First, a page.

The antiadhesion antibody assay was described previously (7). Thirty-microliter volumes of CSA (Sigma, St. Louis, Mo.) at 10 μg/ml in phosphate-buffered saline (PBS) were adsorbed onto petri dishes (8). Wells were blocked with bovine serum albumin (Sigma) at 2 mg/ml in PBS. The parasites used in the binding assay were freshly collected isolates from infected placentas in Kisumu, Kenya. Placental IE suspensions (5 to 20% parasitemia, 5% hematocrit) in RPMI medium (GIBCO, Grand Island, N.Y.) were preincubated for 1 h at 37°C with placental plasma (diluted 1:5) and then allowed to bind to the immobilized CSA for 30 min. After three gentle washes with PBS, bound cells were fixed in 0.5% glutaraldehyde (Sigma) in PBS and stained with 1% modified Giemsa (Sigma) in tap water.

Adhesion was quantified as the number of parasites bound per 20 high-power fields. Antiadhesion activity was measured as the percentage of binding of the control, where control binding is binding that occurred in pooled AB plasma from the United States. Plasma that reduced parasite binding to a level below 35% of control binding was considered to have antiadhesion activity. The level of 35% is one standard deviation (14%) above the mean level of binding (21%) in the presence of plasma from multigravid women (n = 53) in western Kenya and has been used previously to define protective levels of antiadhesion activity (7).

Differences between groups were analyzed by nonparametric methods (Mann-Whitney or Kruskal-Wallis tests). Correlations were examined by Spearman rank test. Analysis of variance (ANOVA) was used to study the effects of antibody levels and other variables on pregnancy outcomes. The significance limit was chosen at a P of 0.05, and tied P values are given. Statistical analyses were performed with Statview version 5.0.1 (SAS Institute, Cary, N.C.) on a Macintosh computer.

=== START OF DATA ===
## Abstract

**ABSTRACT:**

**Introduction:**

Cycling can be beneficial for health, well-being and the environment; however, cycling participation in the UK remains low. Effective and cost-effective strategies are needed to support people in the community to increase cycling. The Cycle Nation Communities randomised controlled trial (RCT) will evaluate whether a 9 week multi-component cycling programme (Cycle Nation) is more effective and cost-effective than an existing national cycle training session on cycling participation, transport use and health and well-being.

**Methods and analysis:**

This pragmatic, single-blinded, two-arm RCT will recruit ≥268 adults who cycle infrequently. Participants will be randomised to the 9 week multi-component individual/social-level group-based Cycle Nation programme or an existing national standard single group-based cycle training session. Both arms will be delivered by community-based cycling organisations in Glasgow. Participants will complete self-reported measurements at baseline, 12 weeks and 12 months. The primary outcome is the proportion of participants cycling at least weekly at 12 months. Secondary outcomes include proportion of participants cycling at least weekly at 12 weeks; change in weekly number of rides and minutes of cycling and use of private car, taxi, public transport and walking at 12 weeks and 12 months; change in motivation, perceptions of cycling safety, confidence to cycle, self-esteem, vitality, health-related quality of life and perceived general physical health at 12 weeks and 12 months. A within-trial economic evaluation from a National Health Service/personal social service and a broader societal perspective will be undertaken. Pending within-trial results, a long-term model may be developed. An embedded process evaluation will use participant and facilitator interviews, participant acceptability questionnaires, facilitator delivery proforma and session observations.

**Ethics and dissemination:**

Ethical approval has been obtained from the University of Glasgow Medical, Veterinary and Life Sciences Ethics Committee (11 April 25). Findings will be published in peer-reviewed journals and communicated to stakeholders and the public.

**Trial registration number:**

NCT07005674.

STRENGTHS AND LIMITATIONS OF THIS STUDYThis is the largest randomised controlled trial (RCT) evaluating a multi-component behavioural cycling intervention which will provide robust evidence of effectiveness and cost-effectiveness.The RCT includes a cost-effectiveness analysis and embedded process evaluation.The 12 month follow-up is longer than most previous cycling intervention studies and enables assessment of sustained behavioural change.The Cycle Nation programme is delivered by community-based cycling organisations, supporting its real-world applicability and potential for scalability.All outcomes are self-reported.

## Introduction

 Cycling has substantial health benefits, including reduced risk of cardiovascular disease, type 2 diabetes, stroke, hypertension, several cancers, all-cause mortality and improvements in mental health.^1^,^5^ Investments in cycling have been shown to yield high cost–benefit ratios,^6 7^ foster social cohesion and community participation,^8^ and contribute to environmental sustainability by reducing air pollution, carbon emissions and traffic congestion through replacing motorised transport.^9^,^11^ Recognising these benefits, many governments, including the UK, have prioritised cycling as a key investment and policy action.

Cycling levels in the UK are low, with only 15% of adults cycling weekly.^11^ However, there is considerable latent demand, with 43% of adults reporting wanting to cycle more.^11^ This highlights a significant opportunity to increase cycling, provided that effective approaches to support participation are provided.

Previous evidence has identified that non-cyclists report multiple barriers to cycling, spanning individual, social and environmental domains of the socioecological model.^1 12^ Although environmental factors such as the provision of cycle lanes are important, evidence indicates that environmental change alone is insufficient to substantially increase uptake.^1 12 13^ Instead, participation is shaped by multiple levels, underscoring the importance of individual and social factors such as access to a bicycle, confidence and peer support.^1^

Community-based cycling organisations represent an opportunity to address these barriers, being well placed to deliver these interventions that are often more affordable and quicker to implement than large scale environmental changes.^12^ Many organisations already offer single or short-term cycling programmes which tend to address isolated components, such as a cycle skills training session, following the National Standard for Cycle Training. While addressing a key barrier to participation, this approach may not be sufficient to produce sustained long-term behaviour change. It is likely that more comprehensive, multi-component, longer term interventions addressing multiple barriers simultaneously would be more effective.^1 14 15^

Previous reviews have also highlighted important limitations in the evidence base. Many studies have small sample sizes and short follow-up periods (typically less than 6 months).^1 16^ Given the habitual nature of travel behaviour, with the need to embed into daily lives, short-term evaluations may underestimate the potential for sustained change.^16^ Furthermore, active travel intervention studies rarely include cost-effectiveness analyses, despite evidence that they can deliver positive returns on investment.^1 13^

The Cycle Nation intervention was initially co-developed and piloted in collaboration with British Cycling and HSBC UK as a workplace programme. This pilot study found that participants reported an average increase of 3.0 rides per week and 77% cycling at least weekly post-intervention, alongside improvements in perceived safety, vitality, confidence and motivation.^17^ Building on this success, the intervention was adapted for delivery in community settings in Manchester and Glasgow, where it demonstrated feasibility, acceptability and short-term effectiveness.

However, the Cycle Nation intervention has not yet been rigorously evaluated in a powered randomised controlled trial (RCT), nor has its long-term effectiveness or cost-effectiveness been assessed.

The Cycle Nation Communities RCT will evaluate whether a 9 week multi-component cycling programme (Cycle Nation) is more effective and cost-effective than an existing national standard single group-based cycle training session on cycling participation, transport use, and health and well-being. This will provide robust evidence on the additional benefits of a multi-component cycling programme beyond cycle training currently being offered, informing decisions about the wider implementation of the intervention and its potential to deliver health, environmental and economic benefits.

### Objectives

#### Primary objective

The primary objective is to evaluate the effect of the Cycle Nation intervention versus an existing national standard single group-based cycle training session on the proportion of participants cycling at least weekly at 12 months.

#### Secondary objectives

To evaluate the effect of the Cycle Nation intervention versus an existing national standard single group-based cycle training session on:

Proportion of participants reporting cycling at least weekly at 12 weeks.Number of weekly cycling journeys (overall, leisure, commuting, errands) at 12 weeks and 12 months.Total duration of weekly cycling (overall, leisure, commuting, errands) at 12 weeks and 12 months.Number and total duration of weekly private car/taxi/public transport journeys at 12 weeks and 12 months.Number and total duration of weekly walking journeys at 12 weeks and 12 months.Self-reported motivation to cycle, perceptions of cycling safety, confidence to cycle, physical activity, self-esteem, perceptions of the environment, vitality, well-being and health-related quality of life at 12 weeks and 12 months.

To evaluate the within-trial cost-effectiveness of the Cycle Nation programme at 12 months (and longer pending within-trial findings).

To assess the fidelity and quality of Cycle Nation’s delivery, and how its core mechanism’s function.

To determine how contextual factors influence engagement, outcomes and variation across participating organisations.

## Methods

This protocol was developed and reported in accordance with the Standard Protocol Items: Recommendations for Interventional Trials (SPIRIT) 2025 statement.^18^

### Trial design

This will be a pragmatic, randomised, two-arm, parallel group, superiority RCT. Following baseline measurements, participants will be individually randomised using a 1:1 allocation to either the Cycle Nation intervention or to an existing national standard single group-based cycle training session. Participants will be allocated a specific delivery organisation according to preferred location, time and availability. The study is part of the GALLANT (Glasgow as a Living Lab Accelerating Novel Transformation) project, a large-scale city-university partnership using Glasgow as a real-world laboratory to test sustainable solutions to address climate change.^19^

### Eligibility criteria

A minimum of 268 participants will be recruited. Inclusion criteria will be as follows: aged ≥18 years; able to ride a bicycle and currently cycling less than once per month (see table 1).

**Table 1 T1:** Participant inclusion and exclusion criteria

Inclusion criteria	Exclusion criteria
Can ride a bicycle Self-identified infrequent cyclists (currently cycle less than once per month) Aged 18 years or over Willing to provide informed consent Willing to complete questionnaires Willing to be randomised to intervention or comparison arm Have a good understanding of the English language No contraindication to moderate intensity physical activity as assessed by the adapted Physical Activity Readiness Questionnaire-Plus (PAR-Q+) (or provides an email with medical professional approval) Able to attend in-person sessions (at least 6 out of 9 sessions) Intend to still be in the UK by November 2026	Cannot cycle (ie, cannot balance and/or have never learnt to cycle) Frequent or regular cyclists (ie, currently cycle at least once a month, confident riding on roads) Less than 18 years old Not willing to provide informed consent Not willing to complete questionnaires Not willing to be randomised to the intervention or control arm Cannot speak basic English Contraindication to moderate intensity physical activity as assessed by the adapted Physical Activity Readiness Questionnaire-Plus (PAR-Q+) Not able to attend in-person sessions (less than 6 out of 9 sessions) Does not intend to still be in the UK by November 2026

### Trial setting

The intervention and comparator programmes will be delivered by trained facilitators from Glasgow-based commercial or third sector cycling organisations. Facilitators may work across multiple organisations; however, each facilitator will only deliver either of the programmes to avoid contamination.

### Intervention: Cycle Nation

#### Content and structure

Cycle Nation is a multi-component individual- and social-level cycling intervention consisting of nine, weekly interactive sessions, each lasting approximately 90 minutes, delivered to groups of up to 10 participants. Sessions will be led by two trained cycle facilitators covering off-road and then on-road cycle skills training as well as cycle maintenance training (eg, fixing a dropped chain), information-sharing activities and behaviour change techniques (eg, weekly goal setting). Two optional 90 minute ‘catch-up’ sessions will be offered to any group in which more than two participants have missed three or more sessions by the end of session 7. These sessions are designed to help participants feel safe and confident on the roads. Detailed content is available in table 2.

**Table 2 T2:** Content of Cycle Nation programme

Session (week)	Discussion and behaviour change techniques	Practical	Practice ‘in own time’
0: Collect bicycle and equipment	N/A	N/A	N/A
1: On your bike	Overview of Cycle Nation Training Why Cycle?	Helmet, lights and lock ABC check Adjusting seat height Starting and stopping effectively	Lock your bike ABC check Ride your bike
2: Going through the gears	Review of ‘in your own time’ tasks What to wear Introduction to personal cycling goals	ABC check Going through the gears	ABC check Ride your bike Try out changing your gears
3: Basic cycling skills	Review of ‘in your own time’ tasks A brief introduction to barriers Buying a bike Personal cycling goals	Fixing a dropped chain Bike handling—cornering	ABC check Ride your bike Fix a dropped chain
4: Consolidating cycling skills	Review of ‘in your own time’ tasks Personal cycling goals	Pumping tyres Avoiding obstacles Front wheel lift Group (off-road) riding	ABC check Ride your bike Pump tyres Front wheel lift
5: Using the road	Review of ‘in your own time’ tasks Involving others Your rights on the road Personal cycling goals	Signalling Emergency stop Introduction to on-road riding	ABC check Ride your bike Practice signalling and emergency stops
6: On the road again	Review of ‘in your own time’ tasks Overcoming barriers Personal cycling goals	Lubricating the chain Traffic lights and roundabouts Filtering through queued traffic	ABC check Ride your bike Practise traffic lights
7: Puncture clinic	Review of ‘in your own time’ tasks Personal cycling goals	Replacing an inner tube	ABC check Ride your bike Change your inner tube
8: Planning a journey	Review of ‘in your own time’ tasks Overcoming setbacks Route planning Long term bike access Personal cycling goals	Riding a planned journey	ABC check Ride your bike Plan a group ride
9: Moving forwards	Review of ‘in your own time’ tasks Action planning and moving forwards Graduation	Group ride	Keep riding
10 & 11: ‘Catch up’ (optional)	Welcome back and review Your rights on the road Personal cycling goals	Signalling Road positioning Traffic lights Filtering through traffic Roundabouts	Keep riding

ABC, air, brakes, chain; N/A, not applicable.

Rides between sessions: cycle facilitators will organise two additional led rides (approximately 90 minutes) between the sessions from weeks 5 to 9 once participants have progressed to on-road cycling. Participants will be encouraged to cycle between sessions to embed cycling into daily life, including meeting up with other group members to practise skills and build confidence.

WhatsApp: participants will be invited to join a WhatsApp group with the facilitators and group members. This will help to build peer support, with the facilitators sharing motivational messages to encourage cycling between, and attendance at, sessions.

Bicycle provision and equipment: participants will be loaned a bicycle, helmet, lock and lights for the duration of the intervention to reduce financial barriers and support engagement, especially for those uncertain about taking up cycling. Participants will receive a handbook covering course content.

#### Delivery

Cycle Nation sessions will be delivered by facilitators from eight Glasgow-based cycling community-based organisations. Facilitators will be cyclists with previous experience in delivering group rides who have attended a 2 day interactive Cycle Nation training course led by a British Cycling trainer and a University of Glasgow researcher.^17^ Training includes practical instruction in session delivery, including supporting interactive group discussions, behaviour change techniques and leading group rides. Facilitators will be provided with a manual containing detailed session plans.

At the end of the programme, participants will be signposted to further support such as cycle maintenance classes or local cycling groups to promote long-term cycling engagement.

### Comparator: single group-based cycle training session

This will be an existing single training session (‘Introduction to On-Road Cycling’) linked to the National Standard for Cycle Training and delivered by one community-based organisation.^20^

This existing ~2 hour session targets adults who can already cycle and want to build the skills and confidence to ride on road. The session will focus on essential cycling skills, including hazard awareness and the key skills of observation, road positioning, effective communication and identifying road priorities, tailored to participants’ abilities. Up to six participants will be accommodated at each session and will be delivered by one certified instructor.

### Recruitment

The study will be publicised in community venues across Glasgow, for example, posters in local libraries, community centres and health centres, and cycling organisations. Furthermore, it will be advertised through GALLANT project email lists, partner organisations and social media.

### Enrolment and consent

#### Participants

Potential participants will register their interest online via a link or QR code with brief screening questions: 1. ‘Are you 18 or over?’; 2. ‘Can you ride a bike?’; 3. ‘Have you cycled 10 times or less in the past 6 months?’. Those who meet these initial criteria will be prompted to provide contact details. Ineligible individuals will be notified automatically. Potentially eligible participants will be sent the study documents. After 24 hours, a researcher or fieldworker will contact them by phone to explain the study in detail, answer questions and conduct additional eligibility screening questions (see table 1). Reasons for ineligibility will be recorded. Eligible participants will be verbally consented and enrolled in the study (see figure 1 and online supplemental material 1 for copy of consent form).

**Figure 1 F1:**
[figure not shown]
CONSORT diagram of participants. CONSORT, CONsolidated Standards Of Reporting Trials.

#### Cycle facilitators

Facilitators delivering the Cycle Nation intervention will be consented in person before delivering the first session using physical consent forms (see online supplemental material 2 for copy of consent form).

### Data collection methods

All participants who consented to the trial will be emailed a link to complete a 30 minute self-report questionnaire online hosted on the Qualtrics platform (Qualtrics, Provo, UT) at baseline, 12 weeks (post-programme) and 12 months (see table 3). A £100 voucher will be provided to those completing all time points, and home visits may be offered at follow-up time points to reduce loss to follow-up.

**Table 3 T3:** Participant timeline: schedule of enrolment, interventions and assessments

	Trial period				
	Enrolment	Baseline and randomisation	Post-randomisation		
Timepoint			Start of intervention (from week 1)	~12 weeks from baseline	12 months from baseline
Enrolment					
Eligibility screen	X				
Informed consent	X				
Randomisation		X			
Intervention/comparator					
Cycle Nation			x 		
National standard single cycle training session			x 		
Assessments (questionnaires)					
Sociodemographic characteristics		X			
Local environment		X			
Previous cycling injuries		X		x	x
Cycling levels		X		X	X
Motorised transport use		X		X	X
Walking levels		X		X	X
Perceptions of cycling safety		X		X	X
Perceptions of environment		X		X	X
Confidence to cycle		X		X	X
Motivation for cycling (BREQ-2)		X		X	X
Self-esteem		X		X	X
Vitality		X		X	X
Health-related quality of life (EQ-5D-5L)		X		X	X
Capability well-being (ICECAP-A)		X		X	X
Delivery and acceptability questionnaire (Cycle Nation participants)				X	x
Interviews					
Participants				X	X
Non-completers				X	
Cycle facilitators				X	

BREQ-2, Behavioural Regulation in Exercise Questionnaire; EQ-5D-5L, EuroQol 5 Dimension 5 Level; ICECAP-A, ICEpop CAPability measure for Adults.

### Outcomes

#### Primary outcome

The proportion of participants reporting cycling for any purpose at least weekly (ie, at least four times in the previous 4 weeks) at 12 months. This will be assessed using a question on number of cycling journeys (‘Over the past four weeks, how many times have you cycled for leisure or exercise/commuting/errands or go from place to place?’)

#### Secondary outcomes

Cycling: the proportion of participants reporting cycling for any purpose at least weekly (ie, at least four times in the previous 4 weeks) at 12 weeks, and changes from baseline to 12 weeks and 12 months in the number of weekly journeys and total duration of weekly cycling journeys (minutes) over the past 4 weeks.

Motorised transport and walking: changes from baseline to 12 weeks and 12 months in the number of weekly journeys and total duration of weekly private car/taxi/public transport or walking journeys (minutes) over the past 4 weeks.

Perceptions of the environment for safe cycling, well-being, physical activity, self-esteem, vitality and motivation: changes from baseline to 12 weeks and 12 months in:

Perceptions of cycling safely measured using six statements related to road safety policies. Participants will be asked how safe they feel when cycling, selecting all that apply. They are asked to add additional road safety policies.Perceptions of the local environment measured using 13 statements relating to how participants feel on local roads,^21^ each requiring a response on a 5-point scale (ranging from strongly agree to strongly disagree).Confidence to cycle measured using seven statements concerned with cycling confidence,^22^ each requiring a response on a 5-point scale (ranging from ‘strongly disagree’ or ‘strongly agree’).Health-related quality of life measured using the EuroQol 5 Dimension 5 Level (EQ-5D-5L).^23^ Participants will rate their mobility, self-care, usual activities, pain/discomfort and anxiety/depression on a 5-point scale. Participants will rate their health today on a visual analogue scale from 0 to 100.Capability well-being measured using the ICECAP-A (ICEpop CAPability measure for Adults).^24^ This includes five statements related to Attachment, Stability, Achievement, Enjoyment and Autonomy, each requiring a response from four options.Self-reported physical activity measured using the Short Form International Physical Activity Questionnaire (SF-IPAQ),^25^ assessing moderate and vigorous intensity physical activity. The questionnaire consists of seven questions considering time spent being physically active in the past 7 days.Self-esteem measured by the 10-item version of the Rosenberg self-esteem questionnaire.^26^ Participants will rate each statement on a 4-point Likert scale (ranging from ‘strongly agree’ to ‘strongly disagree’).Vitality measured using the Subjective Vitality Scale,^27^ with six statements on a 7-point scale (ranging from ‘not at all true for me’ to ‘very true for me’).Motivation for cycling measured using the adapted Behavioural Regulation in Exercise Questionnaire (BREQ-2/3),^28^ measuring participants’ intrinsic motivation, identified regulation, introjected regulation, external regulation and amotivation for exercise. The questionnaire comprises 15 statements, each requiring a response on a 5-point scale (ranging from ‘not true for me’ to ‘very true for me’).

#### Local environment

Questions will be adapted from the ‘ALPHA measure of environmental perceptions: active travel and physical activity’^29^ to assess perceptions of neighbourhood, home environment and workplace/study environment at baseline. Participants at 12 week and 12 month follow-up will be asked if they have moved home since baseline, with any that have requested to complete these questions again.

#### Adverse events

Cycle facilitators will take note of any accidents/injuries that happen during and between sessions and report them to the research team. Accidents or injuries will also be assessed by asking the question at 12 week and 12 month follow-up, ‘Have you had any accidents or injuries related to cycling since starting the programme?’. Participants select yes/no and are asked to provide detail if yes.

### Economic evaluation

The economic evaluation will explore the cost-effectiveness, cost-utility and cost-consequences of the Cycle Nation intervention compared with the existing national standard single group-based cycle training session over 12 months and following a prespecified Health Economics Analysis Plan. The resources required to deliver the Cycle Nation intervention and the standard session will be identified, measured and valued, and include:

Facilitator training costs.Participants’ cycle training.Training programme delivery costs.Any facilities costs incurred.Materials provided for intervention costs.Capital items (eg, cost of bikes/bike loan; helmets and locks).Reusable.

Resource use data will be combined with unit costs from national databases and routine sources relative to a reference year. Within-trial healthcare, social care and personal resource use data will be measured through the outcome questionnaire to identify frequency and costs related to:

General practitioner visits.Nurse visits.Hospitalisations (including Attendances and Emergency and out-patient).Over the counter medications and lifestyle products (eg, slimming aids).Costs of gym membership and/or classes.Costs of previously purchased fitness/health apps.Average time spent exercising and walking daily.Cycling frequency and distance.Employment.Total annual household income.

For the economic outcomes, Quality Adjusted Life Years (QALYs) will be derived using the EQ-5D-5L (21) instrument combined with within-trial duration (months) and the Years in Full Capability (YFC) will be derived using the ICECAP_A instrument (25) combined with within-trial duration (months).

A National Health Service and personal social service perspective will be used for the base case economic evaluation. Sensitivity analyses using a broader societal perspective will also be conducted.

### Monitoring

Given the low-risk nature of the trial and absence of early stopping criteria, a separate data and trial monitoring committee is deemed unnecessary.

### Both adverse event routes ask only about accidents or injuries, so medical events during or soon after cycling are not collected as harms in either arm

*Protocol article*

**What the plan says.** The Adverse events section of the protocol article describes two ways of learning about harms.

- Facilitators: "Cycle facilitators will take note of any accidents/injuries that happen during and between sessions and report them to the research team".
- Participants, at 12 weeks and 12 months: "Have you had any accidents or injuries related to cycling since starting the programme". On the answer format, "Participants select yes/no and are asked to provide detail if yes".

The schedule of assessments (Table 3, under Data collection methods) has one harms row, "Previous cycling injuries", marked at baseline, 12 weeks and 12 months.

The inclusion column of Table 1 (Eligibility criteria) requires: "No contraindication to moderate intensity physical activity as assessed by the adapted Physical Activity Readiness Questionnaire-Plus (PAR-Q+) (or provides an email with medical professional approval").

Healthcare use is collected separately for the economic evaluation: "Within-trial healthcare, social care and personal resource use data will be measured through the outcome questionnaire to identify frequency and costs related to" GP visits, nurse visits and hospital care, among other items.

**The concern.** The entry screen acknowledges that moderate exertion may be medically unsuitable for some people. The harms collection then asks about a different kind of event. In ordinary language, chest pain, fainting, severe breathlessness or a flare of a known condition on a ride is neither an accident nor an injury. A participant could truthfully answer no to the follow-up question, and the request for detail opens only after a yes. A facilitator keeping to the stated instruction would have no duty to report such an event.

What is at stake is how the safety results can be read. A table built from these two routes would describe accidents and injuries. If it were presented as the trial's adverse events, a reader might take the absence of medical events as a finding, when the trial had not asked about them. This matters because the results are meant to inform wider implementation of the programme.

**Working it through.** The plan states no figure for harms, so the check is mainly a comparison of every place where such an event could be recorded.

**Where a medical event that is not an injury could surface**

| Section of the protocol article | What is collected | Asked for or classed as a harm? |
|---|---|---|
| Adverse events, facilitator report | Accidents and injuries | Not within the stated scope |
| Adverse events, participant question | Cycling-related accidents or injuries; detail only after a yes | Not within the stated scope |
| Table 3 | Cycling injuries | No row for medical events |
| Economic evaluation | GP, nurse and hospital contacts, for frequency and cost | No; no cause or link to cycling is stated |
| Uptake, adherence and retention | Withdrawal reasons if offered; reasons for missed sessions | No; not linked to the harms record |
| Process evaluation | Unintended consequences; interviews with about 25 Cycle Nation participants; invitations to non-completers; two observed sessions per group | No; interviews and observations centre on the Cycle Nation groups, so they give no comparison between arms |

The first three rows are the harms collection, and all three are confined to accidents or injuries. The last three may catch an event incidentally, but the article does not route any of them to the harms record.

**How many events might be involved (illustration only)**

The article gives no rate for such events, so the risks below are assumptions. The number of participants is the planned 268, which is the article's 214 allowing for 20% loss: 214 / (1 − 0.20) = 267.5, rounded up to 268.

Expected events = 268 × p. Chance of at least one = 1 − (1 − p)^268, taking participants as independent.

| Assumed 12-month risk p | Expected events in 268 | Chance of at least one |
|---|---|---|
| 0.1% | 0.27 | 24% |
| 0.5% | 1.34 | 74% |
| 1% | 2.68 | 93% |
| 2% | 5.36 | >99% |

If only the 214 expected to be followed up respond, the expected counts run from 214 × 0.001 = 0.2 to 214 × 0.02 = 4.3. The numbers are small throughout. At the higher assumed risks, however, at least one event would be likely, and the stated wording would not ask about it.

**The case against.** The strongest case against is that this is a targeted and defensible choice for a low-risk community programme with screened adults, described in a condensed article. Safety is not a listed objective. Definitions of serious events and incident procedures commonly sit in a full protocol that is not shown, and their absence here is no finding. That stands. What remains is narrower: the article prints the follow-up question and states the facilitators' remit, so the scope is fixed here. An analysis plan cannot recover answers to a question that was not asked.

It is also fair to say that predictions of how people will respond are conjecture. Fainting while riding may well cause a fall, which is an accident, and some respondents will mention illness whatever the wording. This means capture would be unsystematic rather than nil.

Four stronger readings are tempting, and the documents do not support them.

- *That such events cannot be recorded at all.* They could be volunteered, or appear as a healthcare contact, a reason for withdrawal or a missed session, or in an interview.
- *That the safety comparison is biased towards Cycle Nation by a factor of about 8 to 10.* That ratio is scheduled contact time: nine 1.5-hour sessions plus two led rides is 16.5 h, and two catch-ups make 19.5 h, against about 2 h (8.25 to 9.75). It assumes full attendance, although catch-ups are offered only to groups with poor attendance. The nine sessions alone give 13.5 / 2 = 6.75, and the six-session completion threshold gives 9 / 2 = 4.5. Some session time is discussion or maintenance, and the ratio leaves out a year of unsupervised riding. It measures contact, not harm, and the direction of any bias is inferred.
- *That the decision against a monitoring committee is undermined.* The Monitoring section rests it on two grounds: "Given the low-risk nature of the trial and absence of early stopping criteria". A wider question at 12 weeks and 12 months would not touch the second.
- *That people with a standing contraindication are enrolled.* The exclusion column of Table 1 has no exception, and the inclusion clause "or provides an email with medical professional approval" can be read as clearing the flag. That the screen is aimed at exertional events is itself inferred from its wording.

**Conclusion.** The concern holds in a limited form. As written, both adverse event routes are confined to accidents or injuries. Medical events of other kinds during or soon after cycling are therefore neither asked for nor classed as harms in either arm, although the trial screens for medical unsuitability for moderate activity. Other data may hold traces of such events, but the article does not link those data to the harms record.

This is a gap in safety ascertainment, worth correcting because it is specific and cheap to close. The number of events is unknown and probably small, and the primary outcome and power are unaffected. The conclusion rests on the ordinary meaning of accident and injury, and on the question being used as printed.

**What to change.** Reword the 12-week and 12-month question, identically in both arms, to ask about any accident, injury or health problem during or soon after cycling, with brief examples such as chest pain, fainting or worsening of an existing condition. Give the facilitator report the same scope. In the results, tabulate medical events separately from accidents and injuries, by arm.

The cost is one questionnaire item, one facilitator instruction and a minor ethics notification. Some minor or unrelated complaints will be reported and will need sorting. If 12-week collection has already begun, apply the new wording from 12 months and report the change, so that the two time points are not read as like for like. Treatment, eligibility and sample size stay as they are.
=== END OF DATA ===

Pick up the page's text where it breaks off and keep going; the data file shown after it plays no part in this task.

Among 1,485 mothers of singleton, live, vaginally delivered infants who participated, maternal age, maternal hemoglobin, infant birth weight, and gestational age were fully documented in 1,329 mothers, and these constitute the whole cohort for our analysis. Demographic characteristics were similar among the whole cohort compared to the subset of women whose plasma was selected for assays.

Within gravid groups, women without antiadhesion activity did not differ significantly in age from women with antiadhesion activity (P > 0.2 for all comparisons, Mann-Whitney test). Only 1 of 47 plasma samples from primigravid women reduced binding below 35% of the control level, compared to 47 of 68 samples from secundigravid women and 48 of 55 samples from multigravid women (Fig. (Fig.1).1). Increasing levels of antiadhesion activity correlated significantly with decreasing placental parasite density in both primigravid (ρ = 0.317; P = 0.03) and secundigravid (ρ = 0.469; P = 0.0001) women. Among multigravid women, no relationship was observed between levels of antiadhesion activity and parasite density in the placenta—probably because antiadhesion activity was fairly uniform among multigravid women. Parasite density of infected placentas was significantly lower in multigravid women than in primigravid women (mean percentages of IEs, 0.5% versus 6.1%, respectively; P = 0.03).

FIG. 1.